Work at ISU (19902001) on the Blending of Game Theory with Matching Theory.

Trading games are explored for concrete demonstration. The endogenous preferential choice and refusal of trading partners (matching theory) is modeled, together with the evolution of trading strategies (game theory). At each point in time the selection of trading partners, and the selection of trading strategies for use with these partners, are determined on the basis of past trade outcomes and initially held beliefs.

The Trade Network Game (TNG) Laboratory is opensource demonstration software permitting the beautiful runtime visualization of endogenous tradenetwork formation among strategic buyers, sellers, and dealers in a sequential trade network game.

Endogenous Trade Network Formation
and the TNG Laboratory;
Work at ISU (1990present) on AgentBased Computational Economics.

Scientists seek to understand how realworld systems work. Models devised for scientific purposes must always simplify reality. However, scientists should be permitted to tailor these simplifications to purposes at hand; they should not be forced to distort reality in specific predetermined ways in order to apply a modeling approach.

Adherance to this modeling precept was a key goal motivating my development of AgentBased Computational Economics (ACE), a variant of agentbased modeling characterized by seven specific modeling principles.

AgentBased Computational
Economics (ACE): Homepage
Work with electric power engineers at ISU (2000present) on marketbased designs for Integrated Transmission and Distribution Systems.

The growing penetration of diverse renewable power sources (wind, solar, ...) in modern electric power systems at both the transmission and distribution levels is increasing the uncertainty and volatility of net load, i.e., power demand net of nondispatchable power generation. This, in turn, is complicating the ability to balance net load with dispatched power supply, a prerequisite for reliable system operations.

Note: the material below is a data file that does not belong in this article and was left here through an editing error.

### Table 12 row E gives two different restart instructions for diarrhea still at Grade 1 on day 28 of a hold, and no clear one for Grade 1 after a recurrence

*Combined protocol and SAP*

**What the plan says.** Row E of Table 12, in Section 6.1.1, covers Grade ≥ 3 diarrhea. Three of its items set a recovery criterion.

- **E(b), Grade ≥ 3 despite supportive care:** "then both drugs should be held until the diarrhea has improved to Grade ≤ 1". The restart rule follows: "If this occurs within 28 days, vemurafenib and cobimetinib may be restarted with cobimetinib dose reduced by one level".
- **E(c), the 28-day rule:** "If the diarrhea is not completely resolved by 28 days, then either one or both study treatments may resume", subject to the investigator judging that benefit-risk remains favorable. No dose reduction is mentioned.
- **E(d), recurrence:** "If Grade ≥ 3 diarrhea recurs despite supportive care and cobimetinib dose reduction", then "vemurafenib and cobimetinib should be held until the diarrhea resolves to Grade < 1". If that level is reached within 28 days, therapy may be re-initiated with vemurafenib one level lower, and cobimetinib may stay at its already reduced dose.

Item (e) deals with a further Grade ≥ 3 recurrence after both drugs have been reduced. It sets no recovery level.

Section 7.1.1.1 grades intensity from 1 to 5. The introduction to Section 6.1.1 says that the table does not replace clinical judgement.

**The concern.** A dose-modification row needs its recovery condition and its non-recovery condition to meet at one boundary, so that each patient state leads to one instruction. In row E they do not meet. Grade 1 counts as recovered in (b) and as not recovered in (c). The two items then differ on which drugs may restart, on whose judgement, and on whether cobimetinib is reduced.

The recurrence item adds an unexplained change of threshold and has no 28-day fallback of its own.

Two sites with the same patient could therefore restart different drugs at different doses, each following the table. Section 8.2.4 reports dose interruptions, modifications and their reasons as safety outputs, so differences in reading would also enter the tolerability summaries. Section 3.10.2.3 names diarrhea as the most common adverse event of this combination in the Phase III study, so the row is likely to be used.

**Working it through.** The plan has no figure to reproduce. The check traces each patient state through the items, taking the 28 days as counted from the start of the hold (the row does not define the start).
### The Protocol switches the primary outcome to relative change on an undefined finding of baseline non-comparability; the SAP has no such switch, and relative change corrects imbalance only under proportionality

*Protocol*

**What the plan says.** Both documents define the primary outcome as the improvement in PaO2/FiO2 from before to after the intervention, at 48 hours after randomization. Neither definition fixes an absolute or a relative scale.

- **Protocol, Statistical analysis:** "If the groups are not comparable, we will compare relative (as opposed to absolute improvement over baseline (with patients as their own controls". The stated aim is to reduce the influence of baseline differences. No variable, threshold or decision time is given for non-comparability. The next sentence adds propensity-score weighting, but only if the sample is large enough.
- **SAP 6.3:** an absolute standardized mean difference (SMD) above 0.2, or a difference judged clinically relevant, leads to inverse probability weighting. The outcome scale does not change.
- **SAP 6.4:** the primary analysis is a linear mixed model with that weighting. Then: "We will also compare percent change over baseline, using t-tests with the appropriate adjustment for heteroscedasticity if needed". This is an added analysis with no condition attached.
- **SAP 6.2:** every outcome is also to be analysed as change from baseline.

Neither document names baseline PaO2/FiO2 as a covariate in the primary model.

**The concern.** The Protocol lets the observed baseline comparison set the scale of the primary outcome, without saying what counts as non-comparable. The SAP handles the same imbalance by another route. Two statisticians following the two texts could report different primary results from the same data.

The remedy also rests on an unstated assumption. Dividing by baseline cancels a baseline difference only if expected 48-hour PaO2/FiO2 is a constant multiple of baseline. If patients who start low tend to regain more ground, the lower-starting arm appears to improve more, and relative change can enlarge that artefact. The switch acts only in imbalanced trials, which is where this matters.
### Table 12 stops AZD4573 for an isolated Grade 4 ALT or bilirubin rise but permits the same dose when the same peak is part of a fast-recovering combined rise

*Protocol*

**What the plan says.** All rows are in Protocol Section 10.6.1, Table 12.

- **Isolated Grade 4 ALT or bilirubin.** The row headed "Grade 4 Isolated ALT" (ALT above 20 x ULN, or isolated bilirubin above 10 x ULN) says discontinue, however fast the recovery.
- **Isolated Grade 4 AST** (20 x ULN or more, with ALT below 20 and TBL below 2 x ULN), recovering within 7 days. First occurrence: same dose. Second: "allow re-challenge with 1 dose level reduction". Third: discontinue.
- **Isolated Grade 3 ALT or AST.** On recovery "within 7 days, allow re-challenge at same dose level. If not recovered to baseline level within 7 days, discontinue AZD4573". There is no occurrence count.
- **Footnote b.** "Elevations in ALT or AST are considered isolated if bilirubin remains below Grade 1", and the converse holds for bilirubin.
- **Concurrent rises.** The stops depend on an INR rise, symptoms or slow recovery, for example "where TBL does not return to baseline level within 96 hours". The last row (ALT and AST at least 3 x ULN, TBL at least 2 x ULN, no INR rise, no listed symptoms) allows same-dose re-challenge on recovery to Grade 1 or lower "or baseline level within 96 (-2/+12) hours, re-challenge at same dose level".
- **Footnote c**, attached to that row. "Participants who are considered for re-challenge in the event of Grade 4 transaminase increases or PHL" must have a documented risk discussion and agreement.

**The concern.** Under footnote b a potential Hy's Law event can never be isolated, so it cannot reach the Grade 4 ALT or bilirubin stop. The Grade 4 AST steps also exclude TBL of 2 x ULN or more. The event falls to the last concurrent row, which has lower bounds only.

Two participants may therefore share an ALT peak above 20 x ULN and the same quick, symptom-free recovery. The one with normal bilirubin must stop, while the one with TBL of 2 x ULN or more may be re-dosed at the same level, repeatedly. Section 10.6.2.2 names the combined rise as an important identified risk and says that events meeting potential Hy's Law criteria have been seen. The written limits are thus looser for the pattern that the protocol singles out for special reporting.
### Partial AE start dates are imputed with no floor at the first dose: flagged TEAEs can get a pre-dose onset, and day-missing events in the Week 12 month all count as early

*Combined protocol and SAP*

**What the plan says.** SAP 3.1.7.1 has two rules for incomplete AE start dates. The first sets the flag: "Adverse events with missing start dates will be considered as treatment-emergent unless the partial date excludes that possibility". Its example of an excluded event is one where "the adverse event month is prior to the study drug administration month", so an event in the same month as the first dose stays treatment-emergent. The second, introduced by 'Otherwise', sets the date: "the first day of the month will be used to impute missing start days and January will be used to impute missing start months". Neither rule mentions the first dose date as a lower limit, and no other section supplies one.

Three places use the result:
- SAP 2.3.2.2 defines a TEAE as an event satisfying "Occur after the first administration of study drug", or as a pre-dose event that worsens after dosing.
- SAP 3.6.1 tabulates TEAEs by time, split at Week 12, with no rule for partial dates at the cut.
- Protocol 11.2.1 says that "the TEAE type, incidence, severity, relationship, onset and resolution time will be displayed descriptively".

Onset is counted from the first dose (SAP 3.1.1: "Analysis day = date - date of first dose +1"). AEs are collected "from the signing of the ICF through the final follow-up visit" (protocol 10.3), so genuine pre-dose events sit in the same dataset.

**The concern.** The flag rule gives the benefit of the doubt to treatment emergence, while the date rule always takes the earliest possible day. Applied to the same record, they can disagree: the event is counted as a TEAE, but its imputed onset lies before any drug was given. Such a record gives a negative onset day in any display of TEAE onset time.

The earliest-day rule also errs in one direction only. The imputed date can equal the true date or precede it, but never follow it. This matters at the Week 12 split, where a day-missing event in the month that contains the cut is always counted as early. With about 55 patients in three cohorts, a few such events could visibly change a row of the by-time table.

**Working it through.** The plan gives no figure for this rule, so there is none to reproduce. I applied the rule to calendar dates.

In response to these trends, our ISU project on Integrated Transmission and Distribution (ITD) systems has developed
various types of Transactive Energy System (TES) designs to facilitate the efficient reliable provision of power and ancillary services from a wide array of ITD resources in return for appropriate compensation. This ITD TES design research has been supported by the development of ACE software platforms representing the salient operations of actual U.S. electric power systems.

Integrated Transmission and Distribution (ITD)
Project: ISU Homepage
Work at ISU (2011present) on a Linked SwingContract Market Design for Wholesale Electric Power Markets

Good market design begins with an appropriate conceptualization of the product being transacted. For centrally managed wholesale power markets operating over highvoltage transmission grids, this product is flows of power ("powerpaths") injected and/or withdrawn at specific grid locations during specific operating periods.

In the Wiley/IEEE Press book cited below, a linked swingcontract market design is proposed for centrallymanaged wholesale power markets to facilitate increased reliance on renewable power and demandside participation. The proposed swing contracts are firm or option twopart pricing contracts permitting resources to offer the justintime availability of diverse dispatchable powerpaths at designated grid locations during designated future operating periods.

L. Tesfatsion (2021), A New SwingContract Design for Wholesale Power Markets, 20 Chapters, 288pp., John Wiley & Sons, Inc. (IEEE Press Series on Power Engineering), Hoboken, NJ, USA.

(Intro, Table of Contents, & Refs),

(SlideSet Overview: ARPAE/ICPIE Talk),

(Wiley Book Flyer)